metabotropic receptors

73

the N-methyl-D-aspartate (NMDA) receptors are the Synaptic mechanism of _______________

Long term potentiation

-functions that last (memory formation, chronic pain)

74

what factors promote long term potentiation?

- Phosphorylation of NMDA receptor (removal of Mg+ block)

- Calcium entry into cell via NMDA receptor

75

what is the Major inhibitory neurotransmitter in CNS?

GABA (gamma-amminobutyric acid)

76

GABA is a modified form of what?

Glutamate

77

What type of receptor is GABAa? what effect does it have? what about GABAb?

GABAA : ionotropic receptor
----opens Cl- channel

GABAB receptor: metabotropic receptor
----opens K+ channels

78

what disease is linked to a GABA deficiency?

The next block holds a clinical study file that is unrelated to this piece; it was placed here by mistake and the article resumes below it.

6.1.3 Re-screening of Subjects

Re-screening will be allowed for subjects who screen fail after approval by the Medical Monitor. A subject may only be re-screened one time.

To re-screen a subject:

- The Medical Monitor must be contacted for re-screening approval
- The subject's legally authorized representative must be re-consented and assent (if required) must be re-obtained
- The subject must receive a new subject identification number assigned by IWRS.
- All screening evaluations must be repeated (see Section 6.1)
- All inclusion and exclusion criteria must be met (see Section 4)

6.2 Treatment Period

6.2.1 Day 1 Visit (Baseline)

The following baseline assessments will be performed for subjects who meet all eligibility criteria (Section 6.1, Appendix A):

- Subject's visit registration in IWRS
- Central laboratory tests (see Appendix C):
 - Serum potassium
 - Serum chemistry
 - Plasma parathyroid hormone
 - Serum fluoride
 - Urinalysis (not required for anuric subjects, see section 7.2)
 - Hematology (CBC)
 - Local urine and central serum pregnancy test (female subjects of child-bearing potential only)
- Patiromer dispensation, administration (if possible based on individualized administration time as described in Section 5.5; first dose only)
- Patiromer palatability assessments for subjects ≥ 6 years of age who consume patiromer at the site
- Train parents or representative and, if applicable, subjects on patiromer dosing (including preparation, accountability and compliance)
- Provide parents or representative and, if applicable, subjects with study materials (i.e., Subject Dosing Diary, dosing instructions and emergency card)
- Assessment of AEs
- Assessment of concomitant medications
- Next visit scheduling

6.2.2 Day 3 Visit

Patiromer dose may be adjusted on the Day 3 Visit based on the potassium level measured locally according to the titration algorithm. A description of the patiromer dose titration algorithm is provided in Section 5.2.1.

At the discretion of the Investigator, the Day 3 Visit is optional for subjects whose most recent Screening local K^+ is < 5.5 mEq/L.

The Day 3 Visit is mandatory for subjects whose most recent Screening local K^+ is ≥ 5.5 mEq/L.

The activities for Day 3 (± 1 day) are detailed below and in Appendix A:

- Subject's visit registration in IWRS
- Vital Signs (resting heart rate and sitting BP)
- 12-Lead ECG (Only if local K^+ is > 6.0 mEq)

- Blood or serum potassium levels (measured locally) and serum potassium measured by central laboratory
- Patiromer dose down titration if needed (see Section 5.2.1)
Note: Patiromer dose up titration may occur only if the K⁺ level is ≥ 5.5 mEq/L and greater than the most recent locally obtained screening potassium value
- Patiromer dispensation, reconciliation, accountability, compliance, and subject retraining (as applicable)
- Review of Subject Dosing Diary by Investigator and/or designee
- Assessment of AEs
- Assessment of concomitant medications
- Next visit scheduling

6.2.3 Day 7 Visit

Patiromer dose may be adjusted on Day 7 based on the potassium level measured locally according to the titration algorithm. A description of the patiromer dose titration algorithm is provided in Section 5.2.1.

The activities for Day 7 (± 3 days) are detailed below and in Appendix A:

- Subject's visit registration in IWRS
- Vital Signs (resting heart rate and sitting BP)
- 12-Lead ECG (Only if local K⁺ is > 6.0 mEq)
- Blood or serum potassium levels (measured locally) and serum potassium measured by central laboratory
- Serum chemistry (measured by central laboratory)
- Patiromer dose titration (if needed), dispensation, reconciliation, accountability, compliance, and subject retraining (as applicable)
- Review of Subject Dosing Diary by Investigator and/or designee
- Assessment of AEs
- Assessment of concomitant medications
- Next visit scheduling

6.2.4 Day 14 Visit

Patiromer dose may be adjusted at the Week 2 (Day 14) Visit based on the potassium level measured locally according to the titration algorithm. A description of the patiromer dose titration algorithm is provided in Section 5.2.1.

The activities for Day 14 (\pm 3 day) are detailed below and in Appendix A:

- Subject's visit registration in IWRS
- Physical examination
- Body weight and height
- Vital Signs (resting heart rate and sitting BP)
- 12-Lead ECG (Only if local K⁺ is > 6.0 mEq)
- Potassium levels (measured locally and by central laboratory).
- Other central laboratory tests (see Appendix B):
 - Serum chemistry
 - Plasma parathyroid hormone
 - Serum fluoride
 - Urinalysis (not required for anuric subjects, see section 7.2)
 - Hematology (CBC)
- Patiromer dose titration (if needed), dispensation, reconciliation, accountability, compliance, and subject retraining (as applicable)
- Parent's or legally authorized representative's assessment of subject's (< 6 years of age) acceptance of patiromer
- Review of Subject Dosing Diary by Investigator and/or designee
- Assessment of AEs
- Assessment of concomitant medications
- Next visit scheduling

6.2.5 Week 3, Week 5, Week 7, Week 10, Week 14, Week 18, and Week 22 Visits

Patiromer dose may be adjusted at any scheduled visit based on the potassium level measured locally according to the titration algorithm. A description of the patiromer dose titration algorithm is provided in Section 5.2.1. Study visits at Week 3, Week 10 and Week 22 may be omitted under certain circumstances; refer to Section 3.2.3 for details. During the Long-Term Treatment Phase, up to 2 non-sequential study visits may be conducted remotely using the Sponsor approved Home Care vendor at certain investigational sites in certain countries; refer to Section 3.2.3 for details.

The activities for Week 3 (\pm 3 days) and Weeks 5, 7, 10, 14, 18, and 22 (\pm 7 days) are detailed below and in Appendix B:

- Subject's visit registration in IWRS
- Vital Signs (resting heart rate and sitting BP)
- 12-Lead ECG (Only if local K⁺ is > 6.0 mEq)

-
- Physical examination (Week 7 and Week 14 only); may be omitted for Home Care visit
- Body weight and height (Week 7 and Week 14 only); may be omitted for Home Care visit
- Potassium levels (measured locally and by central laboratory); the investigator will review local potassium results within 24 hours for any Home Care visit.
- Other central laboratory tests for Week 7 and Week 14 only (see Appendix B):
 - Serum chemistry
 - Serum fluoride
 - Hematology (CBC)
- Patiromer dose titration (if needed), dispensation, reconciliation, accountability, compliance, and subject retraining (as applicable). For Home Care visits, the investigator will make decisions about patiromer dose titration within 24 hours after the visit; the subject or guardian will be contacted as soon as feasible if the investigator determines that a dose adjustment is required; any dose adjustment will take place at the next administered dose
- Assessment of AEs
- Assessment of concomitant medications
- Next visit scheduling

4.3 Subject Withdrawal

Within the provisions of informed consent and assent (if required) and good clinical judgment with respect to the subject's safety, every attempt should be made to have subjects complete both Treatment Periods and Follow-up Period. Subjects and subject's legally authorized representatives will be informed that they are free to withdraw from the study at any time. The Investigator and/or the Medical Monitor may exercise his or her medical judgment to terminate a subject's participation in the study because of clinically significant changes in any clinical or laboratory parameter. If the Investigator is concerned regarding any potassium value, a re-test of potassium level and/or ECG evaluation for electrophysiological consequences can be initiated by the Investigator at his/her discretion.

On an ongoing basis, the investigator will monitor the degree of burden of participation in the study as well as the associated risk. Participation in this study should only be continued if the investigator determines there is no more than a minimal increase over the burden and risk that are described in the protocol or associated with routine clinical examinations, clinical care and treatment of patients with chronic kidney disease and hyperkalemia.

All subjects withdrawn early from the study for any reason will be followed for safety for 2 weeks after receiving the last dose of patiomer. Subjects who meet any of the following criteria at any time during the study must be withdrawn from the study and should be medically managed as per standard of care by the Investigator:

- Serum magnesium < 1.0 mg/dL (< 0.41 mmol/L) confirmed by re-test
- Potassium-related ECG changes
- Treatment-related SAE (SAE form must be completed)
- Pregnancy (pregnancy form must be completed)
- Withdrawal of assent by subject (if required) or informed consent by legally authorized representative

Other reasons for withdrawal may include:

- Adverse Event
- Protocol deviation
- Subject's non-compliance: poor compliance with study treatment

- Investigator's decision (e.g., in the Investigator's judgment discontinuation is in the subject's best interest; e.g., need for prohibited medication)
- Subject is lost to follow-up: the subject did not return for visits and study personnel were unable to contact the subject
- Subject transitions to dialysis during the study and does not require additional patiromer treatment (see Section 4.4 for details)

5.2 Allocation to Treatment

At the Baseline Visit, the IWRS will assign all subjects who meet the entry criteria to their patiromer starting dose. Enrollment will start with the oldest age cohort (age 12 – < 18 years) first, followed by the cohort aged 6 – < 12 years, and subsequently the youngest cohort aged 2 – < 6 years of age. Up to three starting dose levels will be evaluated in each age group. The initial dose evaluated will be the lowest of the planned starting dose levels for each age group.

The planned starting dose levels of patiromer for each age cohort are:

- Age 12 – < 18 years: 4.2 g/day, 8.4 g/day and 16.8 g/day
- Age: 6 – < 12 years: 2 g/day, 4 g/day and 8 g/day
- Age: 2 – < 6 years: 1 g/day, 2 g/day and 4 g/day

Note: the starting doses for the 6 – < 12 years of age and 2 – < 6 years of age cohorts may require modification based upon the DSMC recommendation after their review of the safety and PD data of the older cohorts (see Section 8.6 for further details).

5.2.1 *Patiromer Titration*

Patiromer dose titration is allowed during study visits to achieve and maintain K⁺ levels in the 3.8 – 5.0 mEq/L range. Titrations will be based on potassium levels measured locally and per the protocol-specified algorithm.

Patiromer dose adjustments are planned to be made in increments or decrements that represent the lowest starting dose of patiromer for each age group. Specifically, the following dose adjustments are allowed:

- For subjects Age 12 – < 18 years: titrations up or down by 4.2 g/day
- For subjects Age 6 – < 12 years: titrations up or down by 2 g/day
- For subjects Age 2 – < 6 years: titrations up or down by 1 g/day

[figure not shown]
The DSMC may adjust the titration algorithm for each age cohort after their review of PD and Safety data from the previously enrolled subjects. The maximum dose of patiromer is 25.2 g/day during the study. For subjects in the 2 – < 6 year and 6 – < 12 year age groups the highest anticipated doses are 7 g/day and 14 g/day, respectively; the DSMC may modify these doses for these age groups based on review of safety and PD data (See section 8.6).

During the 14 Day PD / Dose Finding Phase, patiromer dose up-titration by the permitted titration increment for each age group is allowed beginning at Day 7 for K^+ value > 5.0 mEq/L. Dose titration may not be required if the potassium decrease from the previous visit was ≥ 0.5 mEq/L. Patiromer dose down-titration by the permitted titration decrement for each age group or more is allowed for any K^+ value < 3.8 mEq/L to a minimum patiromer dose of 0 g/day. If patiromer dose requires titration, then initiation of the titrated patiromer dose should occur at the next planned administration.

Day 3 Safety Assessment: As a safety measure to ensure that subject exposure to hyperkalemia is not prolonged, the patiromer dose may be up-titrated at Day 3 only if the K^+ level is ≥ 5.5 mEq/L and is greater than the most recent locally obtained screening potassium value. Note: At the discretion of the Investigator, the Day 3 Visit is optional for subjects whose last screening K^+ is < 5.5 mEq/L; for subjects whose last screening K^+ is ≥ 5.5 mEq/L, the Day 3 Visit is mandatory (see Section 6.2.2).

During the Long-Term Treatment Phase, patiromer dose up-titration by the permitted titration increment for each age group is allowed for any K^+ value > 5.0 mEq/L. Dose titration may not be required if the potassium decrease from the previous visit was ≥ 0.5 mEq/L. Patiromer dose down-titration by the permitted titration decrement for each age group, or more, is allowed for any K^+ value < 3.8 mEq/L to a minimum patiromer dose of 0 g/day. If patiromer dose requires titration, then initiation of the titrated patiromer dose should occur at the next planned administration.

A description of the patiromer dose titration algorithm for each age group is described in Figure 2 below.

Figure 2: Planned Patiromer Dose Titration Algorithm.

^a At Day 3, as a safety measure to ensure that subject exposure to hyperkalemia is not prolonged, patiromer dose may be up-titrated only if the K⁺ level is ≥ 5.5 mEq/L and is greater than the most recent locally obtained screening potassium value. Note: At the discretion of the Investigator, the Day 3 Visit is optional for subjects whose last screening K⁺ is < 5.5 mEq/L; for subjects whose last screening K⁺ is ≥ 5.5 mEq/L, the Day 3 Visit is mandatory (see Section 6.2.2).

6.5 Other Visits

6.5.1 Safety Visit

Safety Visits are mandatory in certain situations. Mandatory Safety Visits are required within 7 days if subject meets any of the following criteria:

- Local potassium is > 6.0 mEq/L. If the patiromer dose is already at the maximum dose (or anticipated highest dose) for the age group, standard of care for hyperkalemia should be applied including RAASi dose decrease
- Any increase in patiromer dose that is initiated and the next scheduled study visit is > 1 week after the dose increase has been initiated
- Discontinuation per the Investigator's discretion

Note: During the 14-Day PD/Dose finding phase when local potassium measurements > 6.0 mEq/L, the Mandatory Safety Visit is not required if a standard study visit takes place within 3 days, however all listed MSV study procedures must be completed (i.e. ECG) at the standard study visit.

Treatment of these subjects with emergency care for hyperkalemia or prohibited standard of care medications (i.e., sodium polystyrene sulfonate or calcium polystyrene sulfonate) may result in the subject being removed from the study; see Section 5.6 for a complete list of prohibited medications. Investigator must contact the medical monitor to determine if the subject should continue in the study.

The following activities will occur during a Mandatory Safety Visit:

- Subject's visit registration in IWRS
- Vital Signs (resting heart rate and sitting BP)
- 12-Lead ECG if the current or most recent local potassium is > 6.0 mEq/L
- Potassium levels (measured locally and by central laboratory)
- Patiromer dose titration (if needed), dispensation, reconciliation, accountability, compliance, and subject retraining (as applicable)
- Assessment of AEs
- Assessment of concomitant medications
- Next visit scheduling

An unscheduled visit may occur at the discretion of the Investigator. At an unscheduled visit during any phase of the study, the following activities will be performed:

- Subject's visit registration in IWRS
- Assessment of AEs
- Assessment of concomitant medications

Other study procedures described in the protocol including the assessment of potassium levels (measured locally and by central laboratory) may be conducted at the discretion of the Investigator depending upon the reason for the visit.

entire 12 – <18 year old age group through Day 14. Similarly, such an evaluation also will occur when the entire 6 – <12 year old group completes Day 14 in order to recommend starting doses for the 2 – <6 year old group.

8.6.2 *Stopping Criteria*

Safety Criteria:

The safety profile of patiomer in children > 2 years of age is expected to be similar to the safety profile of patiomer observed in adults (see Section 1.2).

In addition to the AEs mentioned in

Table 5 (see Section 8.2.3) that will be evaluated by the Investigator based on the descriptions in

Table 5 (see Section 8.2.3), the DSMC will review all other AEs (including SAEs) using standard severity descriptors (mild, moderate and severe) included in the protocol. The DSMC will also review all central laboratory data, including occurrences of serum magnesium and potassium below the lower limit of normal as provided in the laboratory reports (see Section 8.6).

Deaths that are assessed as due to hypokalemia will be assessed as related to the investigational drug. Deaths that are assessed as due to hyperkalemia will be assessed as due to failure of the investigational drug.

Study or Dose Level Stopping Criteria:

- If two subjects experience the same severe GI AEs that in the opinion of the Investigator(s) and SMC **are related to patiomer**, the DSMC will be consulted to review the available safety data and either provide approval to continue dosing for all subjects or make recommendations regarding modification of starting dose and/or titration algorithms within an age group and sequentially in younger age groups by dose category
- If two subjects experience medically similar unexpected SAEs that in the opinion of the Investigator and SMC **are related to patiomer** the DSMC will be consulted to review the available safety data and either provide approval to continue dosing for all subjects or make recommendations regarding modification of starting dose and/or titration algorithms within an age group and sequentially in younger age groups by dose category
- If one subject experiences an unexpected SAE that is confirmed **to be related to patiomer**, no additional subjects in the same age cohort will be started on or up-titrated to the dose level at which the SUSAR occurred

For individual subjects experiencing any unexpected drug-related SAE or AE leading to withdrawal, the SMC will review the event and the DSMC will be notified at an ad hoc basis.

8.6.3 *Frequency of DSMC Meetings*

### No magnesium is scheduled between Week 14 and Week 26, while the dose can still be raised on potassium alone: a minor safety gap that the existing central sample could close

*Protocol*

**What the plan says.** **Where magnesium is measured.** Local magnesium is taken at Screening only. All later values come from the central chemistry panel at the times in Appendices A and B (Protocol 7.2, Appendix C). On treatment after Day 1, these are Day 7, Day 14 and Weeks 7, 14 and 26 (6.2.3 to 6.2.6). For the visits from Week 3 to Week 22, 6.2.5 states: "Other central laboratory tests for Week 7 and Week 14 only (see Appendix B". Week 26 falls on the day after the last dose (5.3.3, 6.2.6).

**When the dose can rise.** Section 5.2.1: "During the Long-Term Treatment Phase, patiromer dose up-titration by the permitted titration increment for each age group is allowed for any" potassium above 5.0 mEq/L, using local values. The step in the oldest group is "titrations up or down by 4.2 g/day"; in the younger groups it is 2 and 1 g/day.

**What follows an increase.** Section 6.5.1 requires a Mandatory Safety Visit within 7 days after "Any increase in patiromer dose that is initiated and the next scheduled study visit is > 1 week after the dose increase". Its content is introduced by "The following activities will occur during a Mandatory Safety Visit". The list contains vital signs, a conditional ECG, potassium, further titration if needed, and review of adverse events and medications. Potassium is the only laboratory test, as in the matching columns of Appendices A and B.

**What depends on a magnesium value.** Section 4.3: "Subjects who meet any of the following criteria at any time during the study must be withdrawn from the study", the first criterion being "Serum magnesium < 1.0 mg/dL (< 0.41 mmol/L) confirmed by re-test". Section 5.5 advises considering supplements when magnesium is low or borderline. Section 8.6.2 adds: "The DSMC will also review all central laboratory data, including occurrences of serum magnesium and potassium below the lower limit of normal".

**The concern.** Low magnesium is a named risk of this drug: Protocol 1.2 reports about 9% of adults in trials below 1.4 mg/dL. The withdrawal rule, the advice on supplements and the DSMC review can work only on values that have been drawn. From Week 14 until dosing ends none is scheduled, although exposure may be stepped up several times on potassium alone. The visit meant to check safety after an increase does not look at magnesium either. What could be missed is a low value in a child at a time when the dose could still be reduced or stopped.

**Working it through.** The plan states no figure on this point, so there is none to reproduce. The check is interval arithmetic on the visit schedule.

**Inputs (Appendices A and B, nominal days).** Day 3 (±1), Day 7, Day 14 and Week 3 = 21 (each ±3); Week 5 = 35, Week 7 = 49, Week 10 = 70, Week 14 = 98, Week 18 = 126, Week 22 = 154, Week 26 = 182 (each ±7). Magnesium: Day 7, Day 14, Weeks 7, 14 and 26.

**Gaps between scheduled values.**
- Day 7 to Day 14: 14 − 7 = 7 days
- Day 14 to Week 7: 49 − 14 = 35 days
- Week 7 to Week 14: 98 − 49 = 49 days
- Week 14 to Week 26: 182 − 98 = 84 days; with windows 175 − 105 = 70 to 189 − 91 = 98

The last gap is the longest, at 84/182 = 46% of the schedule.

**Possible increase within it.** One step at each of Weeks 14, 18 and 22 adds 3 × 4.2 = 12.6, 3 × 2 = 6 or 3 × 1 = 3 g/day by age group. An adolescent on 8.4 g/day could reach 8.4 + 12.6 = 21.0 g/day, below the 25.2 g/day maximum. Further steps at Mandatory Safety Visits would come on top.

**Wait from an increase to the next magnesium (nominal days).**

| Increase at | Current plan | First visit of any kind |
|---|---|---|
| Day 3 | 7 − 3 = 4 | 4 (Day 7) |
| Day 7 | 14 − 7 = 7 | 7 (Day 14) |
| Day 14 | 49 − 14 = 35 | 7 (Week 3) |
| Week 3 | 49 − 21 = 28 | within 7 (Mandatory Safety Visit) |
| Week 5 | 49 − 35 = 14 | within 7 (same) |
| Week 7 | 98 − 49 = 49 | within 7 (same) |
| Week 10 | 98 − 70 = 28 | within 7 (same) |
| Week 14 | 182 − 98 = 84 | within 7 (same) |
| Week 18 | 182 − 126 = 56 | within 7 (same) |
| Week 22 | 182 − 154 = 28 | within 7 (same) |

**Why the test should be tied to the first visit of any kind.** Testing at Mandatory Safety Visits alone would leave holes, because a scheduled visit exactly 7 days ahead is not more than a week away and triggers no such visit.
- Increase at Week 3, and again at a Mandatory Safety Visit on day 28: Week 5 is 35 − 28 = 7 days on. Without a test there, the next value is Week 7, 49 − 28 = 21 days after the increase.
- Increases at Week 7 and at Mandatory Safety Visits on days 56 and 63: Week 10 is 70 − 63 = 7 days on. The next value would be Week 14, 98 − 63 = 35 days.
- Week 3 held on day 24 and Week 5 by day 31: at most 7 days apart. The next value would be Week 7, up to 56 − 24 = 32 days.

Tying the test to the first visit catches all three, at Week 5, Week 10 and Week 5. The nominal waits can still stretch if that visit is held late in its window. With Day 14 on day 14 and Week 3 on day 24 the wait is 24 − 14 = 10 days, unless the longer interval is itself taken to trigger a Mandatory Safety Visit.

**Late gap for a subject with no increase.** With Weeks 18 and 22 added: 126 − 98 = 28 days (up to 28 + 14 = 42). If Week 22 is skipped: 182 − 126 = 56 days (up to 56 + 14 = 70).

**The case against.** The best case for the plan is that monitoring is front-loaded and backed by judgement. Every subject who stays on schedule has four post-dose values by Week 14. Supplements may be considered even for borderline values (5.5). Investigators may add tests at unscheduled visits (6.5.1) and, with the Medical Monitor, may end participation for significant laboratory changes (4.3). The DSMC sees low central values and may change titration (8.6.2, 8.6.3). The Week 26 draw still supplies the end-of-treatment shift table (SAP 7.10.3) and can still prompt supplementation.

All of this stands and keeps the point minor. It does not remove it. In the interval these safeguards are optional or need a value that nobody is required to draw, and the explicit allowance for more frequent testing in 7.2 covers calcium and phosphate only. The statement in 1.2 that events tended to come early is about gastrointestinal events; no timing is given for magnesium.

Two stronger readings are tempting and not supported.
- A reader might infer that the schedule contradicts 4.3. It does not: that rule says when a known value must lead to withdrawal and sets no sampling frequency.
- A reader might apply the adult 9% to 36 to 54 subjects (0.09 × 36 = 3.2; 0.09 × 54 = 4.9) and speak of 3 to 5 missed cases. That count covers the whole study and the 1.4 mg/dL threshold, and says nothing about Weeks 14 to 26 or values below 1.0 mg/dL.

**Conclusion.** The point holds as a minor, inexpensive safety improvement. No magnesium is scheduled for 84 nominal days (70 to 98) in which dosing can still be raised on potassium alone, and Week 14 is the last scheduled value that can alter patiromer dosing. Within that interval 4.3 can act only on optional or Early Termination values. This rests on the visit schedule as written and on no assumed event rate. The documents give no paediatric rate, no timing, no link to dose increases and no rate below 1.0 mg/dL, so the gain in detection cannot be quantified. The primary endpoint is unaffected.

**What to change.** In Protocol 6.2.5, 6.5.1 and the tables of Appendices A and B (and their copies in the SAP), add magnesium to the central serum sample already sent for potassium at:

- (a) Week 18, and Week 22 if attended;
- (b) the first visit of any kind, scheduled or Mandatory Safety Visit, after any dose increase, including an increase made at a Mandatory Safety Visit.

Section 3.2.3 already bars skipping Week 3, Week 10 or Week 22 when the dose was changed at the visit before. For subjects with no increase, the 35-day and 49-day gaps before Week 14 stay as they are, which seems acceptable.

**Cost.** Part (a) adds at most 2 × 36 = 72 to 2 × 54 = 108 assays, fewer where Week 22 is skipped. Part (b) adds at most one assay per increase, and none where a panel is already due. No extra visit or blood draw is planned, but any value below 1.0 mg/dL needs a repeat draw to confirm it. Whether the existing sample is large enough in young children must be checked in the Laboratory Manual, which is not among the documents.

Huntington chorea

79

characteristics of glycine:

Amino Acid neurotransmitter

A) Inhibitory neurotransmitter (mostly spinal cord)

B) Receptor opens Cl- channels

C) Blocked by strychnine

80

________ function as neuromodulators

(hint: they are formed by the linking of 2 base units)

peptides

81

what is the only gaseous neurotransmitter? what are its effects?

Nitric oxide (NO)

Can modulate neurotransmitter release, e.g. glutamate & GABA

82

the neurotransmitter ______ is usually excitatory, and is co-released with other classical neurotransmitters

ATP

83

how does calcium entry due to NDMA receptors lead to long term potentiation?

Phosphorylation of AMPA receptors

Increase number of AMPA receptors

Synthesis of retrograde messenger nitric oxide (NO)